Dear Hope Nation,
It’s Sunday and, although the days slip one into another in these days, it’s still Sunday. For some of us, that means a time of worship, prayer and reflection. For some of us, a day of rest. For some, a day of football. For me? Sunday is a day for stories.
The following excerpt from a much longer work requires little introduction. All you need to know is Clayton Clevinger is the first-person narrator and Shiny is a boy he’s just met (who will go on to become his only and, therefore, best friend. Enjoy or not as the mood suits you. After all, it’s Sunday.
“But you said your aunt was mad,” I said.
“Yes, I did. You’re quite right about that. She is mad, but not about anything. She is mad in the old sense of the word. She suffers from a rare form of mental illness that causes her to be happy all the time. Imagine the pain of being always happy, no matter what. You can watch the news and see a hurricane batter some little town, and all you think is, ‘I’ll bet they can rebuild that even nicer than before’ or ‘Well, at least now the Red Cross will have a chance to do their best.’ If you lose your leg, you think, ‘Well, at least I’ve got one good leg. Some people don’t have that.’ It’s horrible being so happy, as I’m sure you can imagine.”
“I guess,” I said.
“When I think of the fun I’ve had being angry at people or being disappointed by situations or just cursing life in general, and know Aunt Margaret never knows the pleasures of anger, it makes me so sad inside. And then when I’m enjoying being sad and sorry for myself, I get angry my poor aunt never ever gets to curl up in a blanket of sorrow and throw herself a good old fashioned pity party. It’s just awful, really.
“Like halitosis or intestinal distress,” he continued, “her illness is in many ways harder on those around her. Seeing that poor thing be so happy, day after day, just breaks my heart. She’s been to psychiatrists and psychologists and phrenologists and even a paleontologist, but there’s nothing that can be done.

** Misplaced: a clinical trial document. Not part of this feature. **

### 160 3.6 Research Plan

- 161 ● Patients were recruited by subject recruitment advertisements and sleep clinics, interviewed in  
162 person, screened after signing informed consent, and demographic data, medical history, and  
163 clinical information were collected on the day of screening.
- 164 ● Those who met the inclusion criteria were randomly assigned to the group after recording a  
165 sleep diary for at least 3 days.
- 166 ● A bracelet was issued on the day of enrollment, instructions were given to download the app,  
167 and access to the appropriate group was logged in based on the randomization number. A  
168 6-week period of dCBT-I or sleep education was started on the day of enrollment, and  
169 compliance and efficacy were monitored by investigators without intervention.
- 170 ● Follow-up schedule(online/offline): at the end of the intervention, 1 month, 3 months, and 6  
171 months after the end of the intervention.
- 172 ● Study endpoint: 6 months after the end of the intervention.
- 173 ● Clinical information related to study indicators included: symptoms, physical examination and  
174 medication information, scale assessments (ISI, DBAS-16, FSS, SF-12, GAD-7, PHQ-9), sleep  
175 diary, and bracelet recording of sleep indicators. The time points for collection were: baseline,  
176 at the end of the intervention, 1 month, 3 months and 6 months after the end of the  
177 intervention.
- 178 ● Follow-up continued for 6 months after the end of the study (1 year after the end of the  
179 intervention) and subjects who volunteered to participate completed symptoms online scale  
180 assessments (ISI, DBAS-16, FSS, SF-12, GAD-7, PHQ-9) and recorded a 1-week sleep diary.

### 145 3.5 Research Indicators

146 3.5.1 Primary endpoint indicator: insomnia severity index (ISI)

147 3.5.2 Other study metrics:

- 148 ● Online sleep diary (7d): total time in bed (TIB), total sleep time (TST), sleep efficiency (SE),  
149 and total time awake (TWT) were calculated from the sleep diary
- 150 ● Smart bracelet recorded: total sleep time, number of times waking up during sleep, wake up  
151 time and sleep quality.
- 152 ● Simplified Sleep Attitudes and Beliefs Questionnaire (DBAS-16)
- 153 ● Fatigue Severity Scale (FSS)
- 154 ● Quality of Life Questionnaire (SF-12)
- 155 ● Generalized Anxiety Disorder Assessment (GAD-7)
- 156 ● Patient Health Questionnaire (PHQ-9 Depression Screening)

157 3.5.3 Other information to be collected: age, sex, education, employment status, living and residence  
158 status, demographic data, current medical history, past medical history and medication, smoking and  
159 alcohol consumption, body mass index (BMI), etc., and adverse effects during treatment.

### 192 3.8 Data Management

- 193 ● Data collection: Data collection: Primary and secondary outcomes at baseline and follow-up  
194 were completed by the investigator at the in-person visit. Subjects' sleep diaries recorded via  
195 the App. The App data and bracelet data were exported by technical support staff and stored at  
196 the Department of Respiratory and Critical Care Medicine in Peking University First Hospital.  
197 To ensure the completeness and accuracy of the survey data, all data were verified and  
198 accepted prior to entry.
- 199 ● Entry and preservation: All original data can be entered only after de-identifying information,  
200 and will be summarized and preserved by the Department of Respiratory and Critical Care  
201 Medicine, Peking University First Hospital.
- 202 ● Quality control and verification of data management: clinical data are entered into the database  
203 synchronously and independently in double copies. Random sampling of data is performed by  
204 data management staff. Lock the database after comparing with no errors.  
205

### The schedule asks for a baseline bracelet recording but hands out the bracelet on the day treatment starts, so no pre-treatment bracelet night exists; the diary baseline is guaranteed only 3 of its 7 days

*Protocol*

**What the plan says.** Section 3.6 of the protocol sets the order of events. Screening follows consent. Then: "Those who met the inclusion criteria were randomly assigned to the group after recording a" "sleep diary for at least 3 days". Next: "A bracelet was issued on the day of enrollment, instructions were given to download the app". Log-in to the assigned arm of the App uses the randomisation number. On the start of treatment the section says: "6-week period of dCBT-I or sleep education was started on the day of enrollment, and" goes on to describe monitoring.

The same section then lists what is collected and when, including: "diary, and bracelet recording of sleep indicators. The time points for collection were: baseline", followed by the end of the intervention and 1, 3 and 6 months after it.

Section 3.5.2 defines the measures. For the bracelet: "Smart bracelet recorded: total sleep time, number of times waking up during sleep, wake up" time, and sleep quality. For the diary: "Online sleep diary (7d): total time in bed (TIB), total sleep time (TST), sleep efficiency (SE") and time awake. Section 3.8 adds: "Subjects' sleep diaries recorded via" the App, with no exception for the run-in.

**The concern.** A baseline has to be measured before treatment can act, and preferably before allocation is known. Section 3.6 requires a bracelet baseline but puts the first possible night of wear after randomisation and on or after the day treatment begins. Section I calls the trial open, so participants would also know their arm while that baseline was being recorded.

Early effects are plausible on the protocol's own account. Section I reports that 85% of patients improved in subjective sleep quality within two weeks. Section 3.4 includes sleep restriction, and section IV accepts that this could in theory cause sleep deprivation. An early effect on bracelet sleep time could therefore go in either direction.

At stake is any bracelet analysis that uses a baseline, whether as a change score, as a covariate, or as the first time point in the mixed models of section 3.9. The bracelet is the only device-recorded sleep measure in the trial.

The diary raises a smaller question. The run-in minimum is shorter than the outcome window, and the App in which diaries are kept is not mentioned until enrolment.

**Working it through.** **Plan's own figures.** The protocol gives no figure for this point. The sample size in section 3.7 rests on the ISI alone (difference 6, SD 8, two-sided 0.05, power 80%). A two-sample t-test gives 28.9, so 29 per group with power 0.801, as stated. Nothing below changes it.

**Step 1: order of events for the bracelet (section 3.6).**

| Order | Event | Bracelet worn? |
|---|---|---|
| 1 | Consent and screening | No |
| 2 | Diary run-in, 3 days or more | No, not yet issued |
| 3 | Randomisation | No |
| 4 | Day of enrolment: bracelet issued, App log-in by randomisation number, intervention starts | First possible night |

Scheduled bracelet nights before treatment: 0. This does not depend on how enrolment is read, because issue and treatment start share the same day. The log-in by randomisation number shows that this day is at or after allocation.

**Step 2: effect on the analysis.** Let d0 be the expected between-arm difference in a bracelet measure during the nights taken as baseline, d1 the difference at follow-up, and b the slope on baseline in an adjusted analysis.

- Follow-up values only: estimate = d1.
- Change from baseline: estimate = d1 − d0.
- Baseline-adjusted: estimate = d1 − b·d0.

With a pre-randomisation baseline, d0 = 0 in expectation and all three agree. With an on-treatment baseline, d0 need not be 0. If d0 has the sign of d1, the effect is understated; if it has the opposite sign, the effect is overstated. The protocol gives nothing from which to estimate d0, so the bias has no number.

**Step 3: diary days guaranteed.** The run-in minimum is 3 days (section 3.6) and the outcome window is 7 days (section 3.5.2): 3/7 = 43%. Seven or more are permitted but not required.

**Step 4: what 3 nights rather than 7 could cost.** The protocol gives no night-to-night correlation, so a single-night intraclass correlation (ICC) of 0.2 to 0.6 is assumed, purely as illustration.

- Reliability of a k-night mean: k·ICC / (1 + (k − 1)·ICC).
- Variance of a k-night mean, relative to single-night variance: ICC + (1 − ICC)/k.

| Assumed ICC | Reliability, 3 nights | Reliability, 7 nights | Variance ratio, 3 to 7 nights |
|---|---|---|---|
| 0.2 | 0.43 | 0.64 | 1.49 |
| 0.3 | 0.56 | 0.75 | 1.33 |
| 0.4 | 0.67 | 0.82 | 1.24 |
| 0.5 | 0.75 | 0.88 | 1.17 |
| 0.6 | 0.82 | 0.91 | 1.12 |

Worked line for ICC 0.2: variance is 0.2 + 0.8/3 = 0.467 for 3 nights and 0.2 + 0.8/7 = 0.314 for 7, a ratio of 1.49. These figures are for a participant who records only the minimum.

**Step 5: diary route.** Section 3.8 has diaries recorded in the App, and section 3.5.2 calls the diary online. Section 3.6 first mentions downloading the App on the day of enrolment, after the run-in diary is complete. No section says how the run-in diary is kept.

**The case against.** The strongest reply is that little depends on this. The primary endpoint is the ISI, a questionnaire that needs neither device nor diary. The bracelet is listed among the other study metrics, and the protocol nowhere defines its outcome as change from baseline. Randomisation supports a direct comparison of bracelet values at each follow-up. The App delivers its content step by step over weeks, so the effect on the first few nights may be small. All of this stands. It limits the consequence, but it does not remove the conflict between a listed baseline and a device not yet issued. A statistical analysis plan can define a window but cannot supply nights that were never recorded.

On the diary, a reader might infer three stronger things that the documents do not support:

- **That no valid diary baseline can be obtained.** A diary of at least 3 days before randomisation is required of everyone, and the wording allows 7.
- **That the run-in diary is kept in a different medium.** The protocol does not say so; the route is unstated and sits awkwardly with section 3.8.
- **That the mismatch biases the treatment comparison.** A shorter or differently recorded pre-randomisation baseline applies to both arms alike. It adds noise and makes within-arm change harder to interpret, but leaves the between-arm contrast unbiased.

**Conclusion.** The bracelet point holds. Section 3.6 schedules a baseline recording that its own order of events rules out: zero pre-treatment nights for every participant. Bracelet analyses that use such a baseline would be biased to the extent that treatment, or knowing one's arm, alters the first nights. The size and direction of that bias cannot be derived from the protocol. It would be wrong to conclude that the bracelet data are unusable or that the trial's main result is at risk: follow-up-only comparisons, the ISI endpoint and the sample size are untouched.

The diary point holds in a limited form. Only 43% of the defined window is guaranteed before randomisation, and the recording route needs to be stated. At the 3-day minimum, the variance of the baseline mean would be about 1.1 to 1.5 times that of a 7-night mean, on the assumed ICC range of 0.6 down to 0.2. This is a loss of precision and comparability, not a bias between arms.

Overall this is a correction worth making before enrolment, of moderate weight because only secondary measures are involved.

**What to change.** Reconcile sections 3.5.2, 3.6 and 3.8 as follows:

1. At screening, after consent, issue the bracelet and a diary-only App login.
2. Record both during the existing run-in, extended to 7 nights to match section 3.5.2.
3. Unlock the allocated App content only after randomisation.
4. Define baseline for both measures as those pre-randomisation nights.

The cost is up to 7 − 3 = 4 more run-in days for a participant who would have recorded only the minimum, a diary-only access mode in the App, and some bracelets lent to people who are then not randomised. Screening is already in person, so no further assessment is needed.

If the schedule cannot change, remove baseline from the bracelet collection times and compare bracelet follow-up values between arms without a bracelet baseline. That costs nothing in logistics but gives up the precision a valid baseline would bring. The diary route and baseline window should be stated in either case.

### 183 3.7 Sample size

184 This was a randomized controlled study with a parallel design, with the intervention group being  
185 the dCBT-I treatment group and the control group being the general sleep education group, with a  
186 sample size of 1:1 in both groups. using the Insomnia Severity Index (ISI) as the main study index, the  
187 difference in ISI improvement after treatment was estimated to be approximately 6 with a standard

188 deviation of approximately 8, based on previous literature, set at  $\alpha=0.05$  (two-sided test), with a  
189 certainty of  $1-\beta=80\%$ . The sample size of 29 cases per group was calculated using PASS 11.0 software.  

“While the rest of us can enjoy a broad pallet of emotions–anger, fear, sorrow–poor Aunt Margaret is stuck with cheerful, heedless, lighthearted and content. Imagine if the only emotional forecast you had was chipper today, chirpy tomorrow with a one hundred percent chance of can’t complain for the weekend.
“My grandparents are dead,” Shiny continued, “so poor Aunt Margaret has what’s called an ‘orphan disease.’ The big drug companies are willing to spend millions of dollars on antidepressants, but not one penny on depressants, which is what the poor woman desperately needs.
“The doctors have tried everything from daily screenings of war atrocities to listening to sad music to oral readings about good love gone bad, but there’s nothing to be done.
“And, of course, there’s also the pronoia, which would drive anyone crazy.”
“Pronoia?” said I. “I don’t think I know what that is.”
“Not many people do,” replied Shiny. “And they should be thankful about that. I wish I’d never had to hear of it.
“You’ve probably heard of its opposite, ‘paranoia,’ which is perfectly healthy. In a world like ours, it just makes sense to watch your back and assume that people are out to get you. Instead of fearing that everyone wants to hurt her, though, Aunt Margaret lives with a sneaking suspicion people are working together in a secret conspiracy to make her happy. Aunt Margaret, if I let her, would hug everyone she meets and thank them for their hard work. The authorities would have to lock her up.
“Think of it, Clayton—that was your name, wasn’t it? —Clayton? You probably know from math class that when you multiply two negative numbers together you get a positive number. What they don’t tell you is that when the positives start multiplying, as they have for Aunt Margaret, it’s a very negative situation for everyone.”
I suppose there’s a germ of an idea there that’s worth exploring. After all, whatwouldlife be like with no negative feelings and a tingling sensation of conspiracy to make you happy? Worth exploring, but not today. It’s Sunday.
You matter. I matter. We matter.